Lightning's Pack retires from full-time publishing after final deal

Lightning's Pack retires from full-time publishing after final deal

Lightning Books editor-at-large Scott Pack is retiring from full-time publishing after signing his final book, Sour Grapes, by Dan Rhodes.

Sour Grapes is billed as “a hilarious satire on the literary world which takes no prisoners as it skewers authors, agents, publishers and reviewers alike. It is bound to cause a storm when it is published, as the literati find caricatures of themselves within its pages.”

Pack acquired world English language rights to the novel direct from the author, in his last deal before retiring from full-time publishing.

He said: “I cannot think of a better book with which to bow out. I have occasionally annoyed others in the industry by commenting on how incestuous, biased, privileged and, frankly, ridiculous the whole thing is so I am thrilled that Dan has written a book that says all of that in a much better, and much funnier, way than I ever could. He also happens to be one of my favourite authors and it is an honour to publish him, even if I am buggering off as soon as I have done so."

Pack was previously head of buying at Waterstones from 2000 to 2006 before moving into publishing where he worked as publisher of the Friday Project imprint at HarperCollins, and the Aardvark Bureau imprint at Gallic Books. He was also an associate editor at Unbound.

He said he would be focusing on other activities including his work as a specialist subject question setters for "Mastermind", where his questions have covered everything from the Booker to Taylor Swift, and teaching an editorial module for the publishing MA at Oxford Brookes.

Pack told The Bookseller: “I do a lot of freelance editing, which will continue, and I host workshops and talks and Guardian Masterclasses. But I am fortunate that all of these are things I can, to an extent, pick and choose and therefore decide how busy I want to be in any given week or month.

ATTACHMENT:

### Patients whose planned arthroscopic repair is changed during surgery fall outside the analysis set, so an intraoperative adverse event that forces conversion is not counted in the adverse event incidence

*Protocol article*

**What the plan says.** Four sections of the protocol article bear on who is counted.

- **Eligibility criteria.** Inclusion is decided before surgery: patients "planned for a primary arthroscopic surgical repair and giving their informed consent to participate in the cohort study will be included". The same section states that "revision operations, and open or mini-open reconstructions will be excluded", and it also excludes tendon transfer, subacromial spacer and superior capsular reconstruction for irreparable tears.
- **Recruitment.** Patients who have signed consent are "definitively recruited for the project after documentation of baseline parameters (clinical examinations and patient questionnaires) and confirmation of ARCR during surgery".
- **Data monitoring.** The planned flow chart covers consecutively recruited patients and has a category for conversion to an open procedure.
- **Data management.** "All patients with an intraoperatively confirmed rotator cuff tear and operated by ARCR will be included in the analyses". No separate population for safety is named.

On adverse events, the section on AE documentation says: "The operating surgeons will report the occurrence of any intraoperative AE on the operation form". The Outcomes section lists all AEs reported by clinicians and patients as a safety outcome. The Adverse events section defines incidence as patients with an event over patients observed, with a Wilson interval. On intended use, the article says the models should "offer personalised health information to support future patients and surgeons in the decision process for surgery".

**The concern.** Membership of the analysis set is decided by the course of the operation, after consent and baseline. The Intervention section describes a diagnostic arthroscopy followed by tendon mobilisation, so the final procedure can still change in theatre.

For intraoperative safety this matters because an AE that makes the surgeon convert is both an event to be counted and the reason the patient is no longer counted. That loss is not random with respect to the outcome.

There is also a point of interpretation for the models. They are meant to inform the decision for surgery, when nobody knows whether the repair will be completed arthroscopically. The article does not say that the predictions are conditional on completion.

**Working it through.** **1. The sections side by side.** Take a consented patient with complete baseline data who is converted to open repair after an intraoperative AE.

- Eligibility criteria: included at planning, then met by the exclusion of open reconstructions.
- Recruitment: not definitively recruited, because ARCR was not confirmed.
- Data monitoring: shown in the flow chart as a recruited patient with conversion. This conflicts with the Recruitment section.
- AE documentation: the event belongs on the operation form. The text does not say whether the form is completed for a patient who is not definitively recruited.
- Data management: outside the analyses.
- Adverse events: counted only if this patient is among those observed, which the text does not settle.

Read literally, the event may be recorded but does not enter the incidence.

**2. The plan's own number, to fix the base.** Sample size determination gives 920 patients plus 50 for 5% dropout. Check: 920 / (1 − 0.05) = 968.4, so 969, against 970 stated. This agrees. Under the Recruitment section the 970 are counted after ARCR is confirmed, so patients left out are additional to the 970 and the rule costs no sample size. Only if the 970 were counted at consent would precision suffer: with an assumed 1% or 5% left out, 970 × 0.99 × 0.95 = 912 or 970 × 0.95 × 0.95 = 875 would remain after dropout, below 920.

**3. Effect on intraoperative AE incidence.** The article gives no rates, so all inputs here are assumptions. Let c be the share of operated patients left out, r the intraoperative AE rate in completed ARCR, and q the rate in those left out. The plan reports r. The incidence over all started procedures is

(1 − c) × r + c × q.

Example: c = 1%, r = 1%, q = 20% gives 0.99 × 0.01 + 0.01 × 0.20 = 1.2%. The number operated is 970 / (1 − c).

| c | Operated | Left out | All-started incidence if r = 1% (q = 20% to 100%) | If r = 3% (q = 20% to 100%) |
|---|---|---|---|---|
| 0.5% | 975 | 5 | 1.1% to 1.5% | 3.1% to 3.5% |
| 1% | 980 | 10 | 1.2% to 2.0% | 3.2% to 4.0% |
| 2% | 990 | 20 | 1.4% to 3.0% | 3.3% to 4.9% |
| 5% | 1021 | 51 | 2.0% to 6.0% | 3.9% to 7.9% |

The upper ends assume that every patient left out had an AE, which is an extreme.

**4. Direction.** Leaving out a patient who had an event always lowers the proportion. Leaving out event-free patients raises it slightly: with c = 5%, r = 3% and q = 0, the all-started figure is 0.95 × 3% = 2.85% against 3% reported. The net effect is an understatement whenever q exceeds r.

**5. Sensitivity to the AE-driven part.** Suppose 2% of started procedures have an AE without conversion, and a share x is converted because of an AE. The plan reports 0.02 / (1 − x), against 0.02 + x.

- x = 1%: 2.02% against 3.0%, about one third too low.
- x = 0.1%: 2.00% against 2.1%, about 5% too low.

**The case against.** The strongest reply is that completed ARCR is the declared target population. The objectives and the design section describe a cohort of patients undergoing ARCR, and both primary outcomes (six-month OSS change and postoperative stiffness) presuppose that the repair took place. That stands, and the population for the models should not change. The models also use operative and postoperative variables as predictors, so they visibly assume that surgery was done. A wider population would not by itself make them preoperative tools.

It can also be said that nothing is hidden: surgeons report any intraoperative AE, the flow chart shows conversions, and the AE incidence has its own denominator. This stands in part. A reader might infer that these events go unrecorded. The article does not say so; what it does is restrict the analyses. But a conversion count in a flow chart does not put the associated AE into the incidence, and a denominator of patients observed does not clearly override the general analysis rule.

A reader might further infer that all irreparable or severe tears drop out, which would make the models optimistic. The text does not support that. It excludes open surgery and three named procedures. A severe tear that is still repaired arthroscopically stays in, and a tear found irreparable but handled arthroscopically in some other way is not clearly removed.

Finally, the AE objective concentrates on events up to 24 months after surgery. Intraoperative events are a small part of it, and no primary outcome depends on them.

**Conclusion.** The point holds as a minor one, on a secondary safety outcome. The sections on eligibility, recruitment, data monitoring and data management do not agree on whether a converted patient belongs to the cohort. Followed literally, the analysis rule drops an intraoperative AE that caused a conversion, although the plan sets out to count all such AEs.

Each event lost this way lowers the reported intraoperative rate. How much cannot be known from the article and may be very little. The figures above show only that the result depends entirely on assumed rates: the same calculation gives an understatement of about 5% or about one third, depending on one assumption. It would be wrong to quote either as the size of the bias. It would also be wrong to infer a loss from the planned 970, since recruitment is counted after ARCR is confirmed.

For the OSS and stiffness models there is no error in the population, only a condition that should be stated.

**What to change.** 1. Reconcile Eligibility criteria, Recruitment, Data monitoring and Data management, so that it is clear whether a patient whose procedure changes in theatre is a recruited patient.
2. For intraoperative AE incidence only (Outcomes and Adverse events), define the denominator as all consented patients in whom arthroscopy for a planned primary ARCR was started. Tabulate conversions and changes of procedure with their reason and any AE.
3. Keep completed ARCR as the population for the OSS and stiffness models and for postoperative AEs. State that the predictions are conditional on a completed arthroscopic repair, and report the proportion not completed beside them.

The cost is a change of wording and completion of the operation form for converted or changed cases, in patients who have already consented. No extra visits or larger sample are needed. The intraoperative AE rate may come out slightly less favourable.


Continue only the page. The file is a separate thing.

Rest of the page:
“That is not the case with publishing, where you pretty much have to be available every day as there is always something that needs doing for the book that has just come out, or the one that is going to print, or the one you are editing, and I simply decided I didn't want to do that any more. I will miss working with authors but I won't miss politely begging people for cover quotes, watching Waterstones order zero copies of an award-winning book from Australia or New Zealand, or seeing major publishers receive 90%+ of the books media coverage!”

Pack has also been commissioned to write a book of his own and will continue working with Abandoned Bookshop, the reissue imprint he co-founded.

Dan Hiscocks, founder and publisher of Eye Books, said: “It’s been great to work with Scott Pack closely over the past four years. He has been instrumental in making our fiction imprint, Lightning Books, recognised and established in a very competitive world. His insight and experience will be missed, but we now have the team to drive our imprint forward, as well as a very exciting 2022 list which we can’t wait to share.

“Before that, we are proud to be publishing Sour Grapes, which is a fitting swansong to Scott’s illustrious career. It’s sure to ruffle a few feathers and, like Scott himself, to have an impact after he has left the room.”

Sour Grapes will be published in hardback and e-book formats in November 2021.

The book's synopsis explains: “When the sleepy English village of Broad Bottom hosts its first literary festival, the good, the bad and the ugly of the book world descend upon its leafy lanes. But the villagers are not prepared for the peculiar habits, petty rivalries and unspeakable desires of the authors. And they are certainly not equipped to deal with Wilberforce Selfram, the ghoul-faced, pretentious enfant terrible who wreaks havoc wherever he goes.”

Rhodes said: ‘I’ve been lurking in various dark corners of the book racket since 1994. I always swore I would never write about it, but here we are with Sour Grapes. If nothing else, it’s conclusive proof that I can’t be trusted.”